The audio and video of Charles Ramsey mentioning McDonald’s (NYSE:MCD) over and over will be played for decades to come — many more times than any in-house marketing campaign that McDonald’s could dream up. Ramsey saved three women held captive for a decade in Cleveland while eating McDonald’s and now the company is rewarding him with free food for a year at his local restaurant, CNN Money reports. McDonald’s has just scored its largest and cheapest marketing campaign ever. Ramsey was eating at his local McDonald’s restaurant just before he saw a woman screaming for help and trying to break out of a house. Carrying his “half-eaten Big Mac,” Ramsey leapt into action and the rest is history.
Ramsey is a humble man and quite a character. This — combined with his heroic actions — made him a star on social media. Memes featuring Ramsey have quickly spread throughout the Internet. McDonald’s could not have planned a better grassroots media campaign: Everyday heroes eat at McDonald’s.
Ramsey turned down a cash reward for rescuing the kidnapped women, saying “I tell you what you do, give it to them [the kidnapped women]. Because if folks been following this case since last night, you been following me since last night, you know I got a job anyway. Just went picked it up, paycheck.” With a reward off the table, local restaurants quickly decided to give Ramsey something he would use and not mind accepting — free food. More than a dozen restaurants have said Ramsey eats free for life, the AP reports.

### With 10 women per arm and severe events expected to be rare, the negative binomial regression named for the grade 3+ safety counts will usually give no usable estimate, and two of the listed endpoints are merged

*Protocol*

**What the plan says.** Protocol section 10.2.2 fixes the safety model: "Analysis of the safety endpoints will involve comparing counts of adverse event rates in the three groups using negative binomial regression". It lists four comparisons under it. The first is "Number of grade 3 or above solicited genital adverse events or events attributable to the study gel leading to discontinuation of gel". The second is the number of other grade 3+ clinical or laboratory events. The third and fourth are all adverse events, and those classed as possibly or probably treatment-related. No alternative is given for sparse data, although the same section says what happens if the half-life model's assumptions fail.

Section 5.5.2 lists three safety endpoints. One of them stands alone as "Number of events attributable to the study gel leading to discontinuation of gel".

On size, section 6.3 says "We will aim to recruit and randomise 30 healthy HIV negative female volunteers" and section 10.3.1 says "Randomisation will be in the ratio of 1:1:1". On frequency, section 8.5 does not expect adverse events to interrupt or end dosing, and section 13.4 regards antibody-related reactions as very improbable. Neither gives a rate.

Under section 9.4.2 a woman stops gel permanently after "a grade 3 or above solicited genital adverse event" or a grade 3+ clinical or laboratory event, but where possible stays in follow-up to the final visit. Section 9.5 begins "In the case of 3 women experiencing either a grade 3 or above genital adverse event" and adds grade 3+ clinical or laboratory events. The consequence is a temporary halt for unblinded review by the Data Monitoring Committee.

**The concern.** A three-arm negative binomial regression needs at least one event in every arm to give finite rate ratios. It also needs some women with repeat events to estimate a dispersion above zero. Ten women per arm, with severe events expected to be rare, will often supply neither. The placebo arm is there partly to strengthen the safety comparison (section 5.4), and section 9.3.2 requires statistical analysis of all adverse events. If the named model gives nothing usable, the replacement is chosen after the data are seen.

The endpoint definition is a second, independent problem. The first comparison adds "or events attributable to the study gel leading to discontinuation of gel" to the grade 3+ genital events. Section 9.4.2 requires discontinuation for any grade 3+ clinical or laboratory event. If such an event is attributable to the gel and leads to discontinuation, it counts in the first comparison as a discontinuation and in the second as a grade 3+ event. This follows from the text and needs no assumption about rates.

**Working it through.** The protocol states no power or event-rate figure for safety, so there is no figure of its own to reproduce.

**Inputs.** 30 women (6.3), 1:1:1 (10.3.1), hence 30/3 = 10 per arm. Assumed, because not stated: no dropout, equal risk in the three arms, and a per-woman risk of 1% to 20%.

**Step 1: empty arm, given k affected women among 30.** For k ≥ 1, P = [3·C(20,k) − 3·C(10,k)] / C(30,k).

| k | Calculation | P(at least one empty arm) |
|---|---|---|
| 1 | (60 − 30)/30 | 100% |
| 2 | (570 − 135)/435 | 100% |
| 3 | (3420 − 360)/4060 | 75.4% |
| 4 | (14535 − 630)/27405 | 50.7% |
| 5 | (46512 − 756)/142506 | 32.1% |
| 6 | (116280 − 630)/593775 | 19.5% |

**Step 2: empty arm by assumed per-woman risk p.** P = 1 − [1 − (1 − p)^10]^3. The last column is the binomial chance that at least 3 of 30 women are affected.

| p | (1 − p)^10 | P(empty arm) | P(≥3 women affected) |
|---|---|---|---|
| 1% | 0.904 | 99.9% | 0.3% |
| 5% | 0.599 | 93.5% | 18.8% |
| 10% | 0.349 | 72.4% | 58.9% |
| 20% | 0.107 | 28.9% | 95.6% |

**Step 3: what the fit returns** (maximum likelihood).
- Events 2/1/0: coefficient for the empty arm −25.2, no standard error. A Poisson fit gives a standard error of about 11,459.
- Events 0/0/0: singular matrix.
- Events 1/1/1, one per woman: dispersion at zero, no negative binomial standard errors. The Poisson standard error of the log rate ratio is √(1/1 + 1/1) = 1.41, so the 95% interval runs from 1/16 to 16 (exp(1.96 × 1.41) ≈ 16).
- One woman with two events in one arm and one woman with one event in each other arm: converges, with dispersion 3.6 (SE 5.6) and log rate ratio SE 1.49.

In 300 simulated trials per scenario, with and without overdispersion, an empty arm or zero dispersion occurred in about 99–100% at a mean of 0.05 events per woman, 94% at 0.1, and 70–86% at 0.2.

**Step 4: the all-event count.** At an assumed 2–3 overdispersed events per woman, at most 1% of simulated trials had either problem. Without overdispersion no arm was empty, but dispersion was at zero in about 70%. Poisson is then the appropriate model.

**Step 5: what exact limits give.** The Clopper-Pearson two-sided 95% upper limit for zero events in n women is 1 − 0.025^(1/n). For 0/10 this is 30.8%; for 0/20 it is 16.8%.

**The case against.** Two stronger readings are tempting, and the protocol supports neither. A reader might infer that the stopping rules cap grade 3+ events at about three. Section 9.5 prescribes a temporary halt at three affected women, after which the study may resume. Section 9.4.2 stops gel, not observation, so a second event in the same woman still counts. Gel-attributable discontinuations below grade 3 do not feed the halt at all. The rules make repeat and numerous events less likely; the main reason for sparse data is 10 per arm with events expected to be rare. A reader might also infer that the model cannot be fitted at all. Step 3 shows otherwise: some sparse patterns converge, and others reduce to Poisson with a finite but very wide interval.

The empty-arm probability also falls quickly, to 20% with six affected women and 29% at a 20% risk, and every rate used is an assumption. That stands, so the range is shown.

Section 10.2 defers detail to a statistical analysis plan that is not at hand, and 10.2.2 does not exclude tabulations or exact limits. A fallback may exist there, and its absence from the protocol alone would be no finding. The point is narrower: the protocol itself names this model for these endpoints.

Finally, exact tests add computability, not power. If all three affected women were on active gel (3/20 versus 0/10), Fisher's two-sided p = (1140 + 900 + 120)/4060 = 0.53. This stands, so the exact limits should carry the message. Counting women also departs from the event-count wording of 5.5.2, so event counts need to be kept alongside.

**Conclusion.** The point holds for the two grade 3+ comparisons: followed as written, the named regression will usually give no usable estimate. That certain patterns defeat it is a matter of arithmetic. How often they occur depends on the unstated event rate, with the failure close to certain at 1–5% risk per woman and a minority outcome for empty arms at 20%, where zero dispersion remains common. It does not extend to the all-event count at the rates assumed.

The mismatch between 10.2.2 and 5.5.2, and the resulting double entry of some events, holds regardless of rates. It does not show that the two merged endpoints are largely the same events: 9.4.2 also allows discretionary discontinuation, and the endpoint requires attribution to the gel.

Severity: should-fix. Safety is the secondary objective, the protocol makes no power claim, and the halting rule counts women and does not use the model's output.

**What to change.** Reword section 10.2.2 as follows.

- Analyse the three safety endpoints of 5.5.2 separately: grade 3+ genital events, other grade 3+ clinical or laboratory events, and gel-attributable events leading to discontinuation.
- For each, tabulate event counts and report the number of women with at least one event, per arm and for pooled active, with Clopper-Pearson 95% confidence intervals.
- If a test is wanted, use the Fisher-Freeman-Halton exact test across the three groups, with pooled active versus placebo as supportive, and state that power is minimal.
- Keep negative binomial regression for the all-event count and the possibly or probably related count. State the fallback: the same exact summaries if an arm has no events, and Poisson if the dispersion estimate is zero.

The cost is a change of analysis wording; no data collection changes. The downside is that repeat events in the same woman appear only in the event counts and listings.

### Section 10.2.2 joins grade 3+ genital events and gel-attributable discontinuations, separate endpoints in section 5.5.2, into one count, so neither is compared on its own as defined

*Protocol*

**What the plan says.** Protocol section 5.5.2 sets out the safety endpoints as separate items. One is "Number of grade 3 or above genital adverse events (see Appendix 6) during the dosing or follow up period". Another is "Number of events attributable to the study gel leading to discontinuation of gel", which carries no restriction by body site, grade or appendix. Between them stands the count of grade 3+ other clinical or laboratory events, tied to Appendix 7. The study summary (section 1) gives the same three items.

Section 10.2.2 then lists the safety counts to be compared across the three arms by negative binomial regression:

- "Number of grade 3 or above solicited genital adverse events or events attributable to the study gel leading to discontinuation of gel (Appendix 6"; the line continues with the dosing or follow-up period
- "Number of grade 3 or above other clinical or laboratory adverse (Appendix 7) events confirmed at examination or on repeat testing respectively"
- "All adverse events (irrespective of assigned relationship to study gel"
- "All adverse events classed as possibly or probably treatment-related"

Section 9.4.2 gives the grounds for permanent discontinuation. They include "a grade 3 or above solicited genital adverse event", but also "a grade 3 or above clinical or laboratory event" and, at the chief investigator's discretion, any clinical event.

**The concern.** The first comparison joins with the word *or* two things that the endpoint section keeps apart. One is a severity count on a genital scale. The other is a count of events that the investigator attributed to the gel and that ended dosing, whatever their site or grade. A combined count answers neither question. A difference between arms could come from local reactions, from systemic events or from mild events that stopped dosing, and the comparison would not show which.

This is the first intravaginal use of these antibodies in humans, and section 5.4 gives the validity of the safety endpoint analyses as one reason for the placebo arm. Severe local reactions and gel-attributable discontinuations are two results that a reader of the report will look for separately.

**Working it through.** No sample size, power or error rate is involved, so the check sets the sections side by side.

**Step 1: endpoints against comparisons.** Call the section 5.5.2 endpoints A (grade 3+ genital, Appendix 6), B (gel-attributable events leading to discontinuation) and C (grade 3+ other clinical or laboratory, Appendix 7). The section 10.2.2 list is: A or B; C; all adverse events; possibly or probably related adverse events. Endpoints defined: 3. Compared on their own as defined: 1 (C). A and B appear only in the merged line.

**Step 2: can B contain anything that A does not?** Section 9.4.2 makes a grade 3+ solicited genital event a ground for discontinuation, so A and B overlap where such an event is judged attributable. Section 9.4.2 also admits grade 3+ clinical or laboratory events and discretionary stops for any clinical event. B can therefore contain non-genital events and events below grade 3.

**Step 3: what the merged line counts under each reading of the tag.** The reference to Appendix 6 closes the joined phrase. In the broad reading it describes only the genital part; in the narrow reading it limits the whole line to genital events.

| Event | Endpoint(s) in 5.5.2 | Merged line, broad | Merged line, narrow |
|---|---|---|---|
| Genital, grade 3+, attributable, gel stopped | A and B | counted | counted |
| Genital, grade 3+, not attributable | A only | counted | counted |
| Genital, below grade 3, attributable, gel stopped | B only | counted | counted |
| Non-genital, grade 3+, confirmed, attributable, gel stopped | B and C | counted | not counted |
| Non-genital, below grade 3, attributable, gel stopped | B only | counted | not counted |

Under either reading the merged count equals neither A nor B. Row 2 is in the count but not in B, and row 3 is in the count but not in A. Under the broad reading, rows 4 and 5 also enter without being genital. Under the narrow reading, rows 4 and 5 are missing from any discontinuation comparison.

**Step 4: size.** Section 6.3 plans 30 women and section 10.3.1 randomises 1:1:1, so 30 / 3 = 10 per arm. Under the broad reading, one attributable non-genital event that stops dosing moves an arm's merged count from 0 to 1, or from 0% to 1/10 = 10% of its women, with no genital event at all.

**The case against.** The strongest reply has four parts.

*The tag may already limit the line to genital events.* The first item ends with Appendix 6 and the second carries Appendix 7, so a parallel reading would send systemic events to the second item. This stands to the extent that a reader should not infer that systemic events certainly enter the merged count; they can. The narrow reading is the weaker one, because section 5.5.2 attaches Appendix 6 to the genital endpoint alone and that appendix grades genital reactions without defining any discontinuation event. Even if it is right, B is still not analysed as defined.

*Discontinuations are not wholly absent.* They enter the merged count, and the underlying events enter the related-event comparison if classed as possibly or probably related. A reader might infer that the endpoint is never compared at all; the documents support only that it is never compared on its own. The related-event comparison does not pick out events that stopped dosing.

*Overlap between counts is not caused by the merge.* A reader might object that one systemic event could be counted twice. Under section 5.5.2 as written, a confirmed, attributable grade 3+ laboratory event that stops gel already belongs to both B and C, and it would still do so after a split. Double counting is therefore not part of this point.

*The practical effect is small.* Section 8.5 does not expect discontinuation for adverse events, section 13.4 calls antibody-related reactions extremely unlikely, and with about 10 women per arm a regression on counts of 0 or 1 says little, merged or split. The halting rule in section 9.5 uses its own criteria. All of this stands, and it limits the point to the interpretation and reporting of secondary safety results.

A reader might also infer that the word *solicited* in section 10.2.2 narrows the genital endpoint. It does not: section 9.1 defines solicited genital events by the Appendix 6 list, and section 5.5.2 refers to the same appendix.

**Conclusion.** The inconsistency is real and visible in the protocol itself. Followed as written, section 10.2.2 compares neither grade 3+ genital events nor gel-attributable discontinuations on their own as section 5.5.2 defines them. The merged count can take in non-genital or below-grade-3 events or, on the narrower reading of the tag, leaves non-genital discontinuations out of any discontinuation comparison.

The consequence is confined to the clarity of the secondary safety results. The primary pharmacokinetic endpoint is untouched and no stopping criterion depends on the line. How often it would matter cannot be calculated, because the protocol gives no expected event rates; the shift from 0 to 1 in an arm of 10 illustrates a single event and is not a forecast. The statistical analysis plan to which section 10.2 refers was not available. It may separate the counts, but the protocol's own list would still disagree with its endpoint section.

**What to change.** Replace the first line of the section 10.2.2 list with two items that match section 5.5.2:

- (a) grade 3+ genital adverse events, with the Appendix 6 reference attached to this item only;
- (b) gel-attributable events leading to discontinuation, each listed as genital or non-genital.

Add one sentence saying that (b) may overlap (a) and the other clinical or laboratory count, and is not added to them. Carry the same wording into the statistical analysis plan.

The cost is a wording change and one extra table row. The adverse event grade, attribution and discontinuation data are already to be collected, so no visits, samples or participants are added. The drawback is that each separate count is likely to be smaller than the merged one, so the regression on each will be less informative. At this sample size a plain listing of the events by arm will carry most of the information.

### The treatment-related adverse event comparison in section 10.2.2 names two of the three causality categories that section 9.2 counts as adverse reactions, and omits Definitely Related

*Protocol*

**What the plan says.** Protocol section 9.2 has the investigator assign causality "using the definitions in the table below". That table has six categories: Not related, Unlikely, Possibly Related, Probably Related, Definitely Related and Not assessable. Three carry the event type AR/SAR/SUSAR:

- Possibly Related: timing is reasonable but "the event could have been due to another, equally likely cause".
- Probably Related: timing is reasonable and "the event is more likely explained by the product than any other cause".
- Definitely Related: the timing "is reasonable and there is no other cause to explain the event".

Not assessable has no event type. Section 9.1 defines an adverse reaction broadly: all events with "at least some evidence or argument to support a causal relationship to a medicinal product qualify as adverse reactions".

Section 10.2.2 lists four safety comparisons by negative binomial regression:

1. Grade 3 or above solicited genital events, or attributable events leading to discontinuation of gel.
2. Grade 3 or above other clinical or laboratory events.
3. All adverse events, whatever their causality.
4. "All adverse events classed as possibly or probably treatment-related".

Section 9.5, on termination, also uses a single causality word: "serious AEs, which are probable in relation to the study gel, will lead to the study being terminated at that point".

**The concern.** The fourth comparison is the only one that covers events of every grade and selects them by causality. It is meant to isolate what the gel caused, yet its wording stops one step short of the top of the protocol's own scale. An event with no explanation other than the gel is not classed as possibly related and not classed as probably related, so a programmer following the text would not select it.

But what will be the long-term, financial impact on McDonald’s from all of this? That is hard to measure. Instead of focusing on what Ramsey’s popularity brings to the company’s balance sheet, we should be focusing on what Ramsey brings to the company’s long-term image. Whenever McDonald’s comes up in popular culture now, everything will be thinking about how Charles Ramsey was eating a Big Mac when he saved three women. If McDonald’s is good enough for a hero like Ramsey, isn’t the fast-food chain’s food good enough for you and me?
Graph courtesy of Yahoo! Finance
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